Participants then attended the official launch of the GEF/UNEP/FAO Land Degradation in Drylands (LADA) project.

High-level roundtable: Co-Chairs Mark Mwandosya, Tanzania’s Minister of Environment, and Helen Esuene, Minister of Environment of Nigeria, opened the high-level roundtable entitled �Sustainable Land and Water Management to Benefit People and Their Environment: A GEF Action Agenda for the Future.� Rejoice Mabudafhasi, South Africa�s Deputy Minister of Environment, stressed the inadequacy of funding for the CCD and called for integrated implementation of the three Rio Conventions.

Following a report on the key findings from the morning symposia, including the need for integrated land and water management and long-term solutions and framework approaches, John Liu, Environmental Education Media Project for China, presented �Earth�s Hope,� a documentary on watershed rehabilitation in China. He emphasized improving incomes alongside ecosystem restoration and securing land use rights to ensure sustainability.

Mwandosya highlighted the national strategy on land and water catchments degradation and urged developed countries to support African countries� National Action Plans under the CCD. Esuene outlined SLM activities in Nigeria and urged the extension of the RAF to the focal area of land degradation.

Noting that 80 percent of the country�s population is rural, Laurent Sedogo, Burkina Faso�s Minister of Environment, outlined national measures to combat land degradation, emphasizing that it is a long-term process that requires political leadership and the involvement of all stakeholders.

Hu Zhangcui, Deputy Director General, China�s State Forestry Administration, highlighted China�s partnership with the GEF on land degradation, stating it had facilitated the mainstreaming of ecosystem management into other sectors. Warren Evans, the World Bank, underscored the need to better understand climate change impacts when discussing SLM, while Olivier Deleuze, UNEP, highlighted the gender dimension of land management. Frank Pinto, UNDP, supported pastoralism as the best type of land use in drylands, and encouraged the use of innovative financing mechanisms such as payments for ecosystem services.

Participants further highlighted: linkages between the rural poverty and environment agendas; competition between multilateral organizations and governments over SLM funds; the need for full engagement with bilateral partners; the GEF�s catalytic role in mobilizing financing to address funding gaps; the need for better site-based integration of GEF focal areas; multisectoral integration and communication; community participation; sustainability of projects; and dissemination of successful SLM strategies.

The draft Cape Town statement of the high-level roundtable on SLM was circulated for comments at the close of the meeting.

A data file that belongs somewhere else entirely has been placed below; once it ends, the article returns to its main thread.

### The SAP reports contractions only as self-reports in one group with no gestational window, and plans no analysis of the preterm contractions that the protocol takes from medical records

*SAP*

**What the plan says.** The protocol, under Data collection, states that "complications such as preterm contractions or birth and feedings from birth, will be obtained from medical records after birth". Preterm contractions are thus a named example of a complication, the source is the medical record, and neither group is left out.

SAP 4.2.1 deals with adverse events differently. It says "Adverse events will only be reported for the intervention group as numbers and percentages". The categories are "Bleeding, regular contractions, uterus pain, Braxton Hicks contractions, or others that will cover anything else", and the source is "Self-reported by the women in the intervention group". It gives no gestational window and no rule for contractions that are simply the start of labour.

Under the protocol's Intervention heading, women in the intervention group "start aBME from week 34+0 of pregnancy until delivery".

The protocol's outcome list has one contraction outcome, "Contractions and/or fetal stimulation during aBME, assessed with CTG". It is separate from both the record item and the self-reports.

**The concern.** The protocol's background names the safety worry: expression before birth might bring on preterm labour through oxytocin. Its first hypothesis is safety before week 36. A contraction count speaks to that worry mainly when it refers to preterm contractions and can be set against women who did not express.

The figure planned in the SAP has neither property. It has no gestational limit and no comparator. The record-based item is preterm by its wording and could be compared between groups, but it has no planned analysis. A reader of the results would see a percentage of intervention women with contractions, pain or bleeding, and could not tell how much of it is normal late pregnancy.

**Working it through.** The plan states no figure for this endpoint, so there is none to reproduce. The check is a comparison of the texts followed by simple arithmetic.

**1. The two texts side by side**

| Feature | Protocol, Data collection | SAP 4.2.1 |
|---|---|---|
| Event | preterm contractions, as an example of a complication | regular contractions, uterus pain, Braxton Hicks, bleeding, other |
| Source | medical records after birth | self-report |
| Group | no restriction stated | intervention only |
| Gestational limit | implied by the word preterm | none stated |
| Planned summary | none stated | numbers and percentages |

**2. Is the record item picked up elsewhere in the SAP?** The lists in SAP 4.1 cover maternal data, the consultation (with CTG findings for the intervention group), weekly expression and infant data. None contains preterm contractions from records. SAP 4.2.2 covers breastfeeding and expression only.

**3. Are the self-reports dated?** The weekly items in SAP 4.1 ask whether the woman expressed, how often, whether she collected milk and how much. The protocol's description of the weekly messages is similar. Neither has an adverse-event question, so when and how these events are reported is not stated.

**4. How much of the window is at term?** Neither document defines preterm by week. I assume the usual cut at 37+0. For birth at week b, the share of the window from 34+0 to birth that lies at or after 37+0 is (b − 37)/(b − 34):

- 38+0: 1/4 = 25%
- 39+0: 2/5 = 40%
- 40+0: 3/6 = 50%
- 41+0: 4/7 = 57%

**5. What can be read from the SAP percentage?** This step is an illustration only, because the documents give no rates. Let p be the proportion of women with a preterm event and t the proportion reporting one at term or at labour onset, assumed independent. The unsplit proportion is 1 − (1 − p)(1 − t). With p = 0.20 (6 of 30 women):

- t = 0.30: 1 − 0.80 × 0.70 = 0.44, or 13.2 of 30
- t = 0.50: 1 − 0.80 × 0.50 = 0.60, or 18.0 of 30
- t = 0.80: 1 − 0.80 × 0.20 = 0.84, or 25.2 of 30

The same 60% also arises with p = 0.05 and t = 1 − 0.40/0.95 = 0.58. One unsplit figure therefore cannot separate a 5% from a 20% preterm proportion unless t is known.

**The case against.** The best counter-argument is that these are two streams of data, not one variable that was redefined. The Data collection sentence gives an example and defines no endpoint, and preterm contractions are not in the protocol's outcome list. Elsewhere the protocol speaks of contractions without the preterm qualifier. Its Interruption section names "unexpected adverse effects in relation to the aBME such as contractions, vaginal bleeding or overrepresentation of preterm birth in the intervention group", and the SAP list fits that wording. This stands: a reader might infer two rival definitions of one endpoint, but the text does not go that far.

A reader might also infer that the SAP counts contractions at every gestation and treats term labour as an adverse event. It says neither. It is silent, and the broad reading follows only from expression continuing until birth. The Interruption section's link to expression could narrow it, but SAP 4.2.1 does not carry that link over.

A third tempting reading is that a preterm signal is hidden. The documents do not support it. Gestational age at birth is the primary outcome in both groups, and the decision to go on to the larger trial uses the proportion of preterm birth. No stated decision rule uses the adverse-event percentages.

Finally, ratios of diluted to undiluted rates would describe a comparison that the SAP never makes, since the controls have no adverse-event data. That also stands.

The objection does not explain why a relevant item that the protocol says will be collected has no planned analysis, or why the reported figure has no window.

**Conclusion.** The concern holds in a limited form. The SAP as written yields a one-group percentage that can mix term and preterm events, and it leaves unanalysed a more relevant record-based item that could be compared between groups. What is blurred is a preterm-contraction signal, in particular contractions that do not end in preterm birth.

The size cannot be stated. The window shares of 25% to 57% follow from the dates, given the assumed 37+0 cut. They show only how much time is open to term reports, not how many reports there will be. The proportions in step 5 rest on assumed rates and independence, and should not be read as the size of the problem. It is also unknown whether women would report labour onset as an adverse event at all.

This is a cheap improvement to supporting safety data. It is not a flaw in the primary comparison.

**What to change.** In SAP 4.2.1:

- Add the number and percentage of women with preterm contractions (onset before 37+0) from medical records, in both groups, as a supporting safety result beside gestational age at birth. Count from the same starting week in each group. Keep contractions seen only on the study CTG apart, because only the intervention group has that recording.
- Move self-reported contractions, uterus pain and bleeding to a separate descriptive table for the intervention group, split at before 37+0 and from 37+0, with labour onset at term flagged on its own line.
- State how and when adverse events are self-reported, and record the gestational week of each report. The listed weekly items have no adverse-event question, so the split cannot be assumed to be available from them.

OPENING PRESS CONFERENCE

A press conference was held at lunchtime to address urban transport. GEF CEO/Chair Barbut announced that during the morning session, the GEF Council endorsed the fourth replenishment of the GEF at US$3.13 billion. She said climate change is the most pressing global issue and should be tackled at all levels. Martin Mokonyama, South Africa�s Deputy Director General of Transport, explained how the government is using the 2010 Football World Cup as an opportunity to implement a low emissions transport system. UNEP Executive Director Steiner argued that the 2006 World Cup has set a high environmental standard but can be further improved upon. He urged South Africa to engage with the private sector in fostering innovation.
 

The Third GEF Assembly Bulletin is a publication of the International Institute for Sustainable Development (IISD) <info@iisd.ca>, publishers of the Earth Negotiations Bulletin � <enb@iisd.org>. This issue was written and edited by Asheline Appleton, Ingrid Barnsley, Xenya Cherny, Harry Jonas, Elisa Morgera, and James Van Alstine. The Digital Editor is Leila Mead. The Editor is Hugh Wilkins <hugh@iisd.org>. The Director of IISD Reporting Services is Langston James �Kimo� Goree VI <kimo@iisd.org>. Funding for coverage of this meeting has been provided by the World Bank. IISD can be contacted at 161 Portage Avenue East, 6th Floor, Winnipeg, Manitoba R3B 0Y4, Canada; tel: +1-204-958-7700; fax: +1-204-958-7710. The opinions expressed in the Bulletin are those of the authors and do not necessarily reflect the views of IISD. Excerpts from the Bulletin may be used in other publications with appropriate academic citation. Electronic versions of the Bulletin are sent to e-mail distribution lists (HTML and PDF format) and can be found on the IISD RS Linkages WWW-server at <http://www.iisd.ca/>. For information on the Bulletin, including requests to provide reporting services, contact the Director of IISD Reporting Services at <kimo@iisd.org>, +1-646-536-7556 or 212 East 47th St. #21F, New York, NY 10017, USA. The IISD team at the Third Assembly of the Global Environment Facility can be contacted by e-mail at <xenya@iisd.org>.